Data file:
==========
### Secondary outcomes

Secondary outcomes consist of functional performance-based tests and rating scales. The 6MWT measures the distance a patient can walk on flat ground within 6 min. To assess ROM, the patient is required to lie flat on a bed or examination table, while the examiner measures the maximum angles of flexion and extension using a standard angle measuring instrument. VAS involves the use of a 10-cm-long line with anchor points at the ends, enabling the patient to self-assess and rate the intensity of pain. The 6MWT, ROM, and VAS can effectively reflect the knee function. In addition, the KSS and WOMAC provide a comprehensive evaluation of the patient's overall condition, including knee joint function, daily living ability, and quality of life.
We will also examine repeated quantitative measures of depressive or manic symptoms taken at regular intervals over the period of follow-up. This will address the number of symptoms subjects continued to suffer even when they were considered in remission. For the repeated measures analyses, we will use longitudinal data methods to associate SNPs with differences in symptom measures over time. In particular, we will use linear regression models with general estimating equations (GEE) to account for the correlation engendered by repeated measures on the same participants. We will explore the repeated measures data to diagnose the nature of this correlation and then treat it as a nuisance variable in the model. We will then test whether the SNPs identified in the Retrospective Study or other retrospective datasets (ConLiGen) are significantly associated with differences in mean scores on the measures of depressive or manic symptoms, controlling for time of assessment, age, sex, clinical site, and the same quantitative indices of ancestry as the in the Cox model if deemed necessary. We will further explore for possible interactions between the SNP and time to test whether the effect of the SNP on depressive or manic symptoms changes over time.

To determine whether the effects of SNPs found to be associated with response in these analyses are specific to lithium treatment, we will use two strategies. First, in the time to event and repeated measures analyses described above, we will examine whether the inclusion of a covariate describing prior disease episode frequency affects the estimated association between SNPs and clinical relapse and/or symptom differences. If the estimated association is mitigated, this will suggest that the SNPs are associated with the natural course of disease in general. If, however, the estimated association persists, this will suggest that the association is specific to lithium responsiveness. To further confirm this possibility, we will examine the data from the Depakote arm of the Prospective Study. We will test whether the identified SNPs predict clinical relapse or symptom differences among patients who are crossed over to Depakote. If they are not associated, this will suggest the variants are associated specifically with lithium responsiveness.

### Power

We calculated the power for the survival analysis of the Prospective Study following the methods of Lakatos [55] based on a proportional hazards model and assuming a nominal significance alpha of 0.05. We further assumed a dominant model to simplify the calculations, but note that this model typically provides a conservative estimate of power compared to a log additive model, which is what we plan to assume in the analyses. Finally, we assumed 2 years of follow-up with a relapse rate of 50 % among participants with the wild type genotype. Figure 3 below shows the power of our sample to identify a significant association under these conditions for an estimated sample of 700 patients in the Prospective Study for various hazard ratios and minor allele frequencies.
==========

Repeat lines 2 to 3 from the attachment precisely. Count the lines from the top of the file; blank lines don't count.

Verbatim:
Secondary outcomes consist of functional performance-based tests and rating scales. The 6MWT measures the distance a patient can walk on flat ground within 6 min. To assess ROM, the patient is required to lie flat on a bed or examination table, while the examiner measures the maximum angles of flexion and extension using a standard angle measuring instrument. VAS involves the use of a 10-cm-long line with anchor points at the ends, enabling the patient to self-assess and rate the intensity of pain. The 6MWT, ROM, and VAS can effectively reflect the knee function. In addition, the KSS and WOMAC provide a comprehensive evaluation of the patient's overall condition, including knee joint function, daily living ability, and quality of life.
We will also examine repeated quantitative measures of depressive or manic symptoms taken at regular intervals over the period of follow-up. This will address the number of symptoms subjects continued to suffer even when they were considered in remission. For the repeated measures analyses, we will use longitudinal data methods to associate SNPs with differences in symptom measures over time. In particular, we will use linear regression models with general estimating equations (GEE) to account for the correlation engendered by repeated measures on the same participants. We will explore the repeated measures data to diagnose the nature of this correlation and then treat it as a nuisance variable in the model. We will then test whether the SNPs identified in the Retrospective Study or other retrospective datasets (ConLiGen) are significantly associated with differences in mean scores on the measures of depressive or manic symptoms, controlling for time of assessment, age, sex, clinical site, and the same quantitative indices of ancestry as the in the Cox model if deemed necessary. We will further explore for possible interactions between the SNP and time to test whether the effect of the SNP on depressive or manic symptoms changes over time.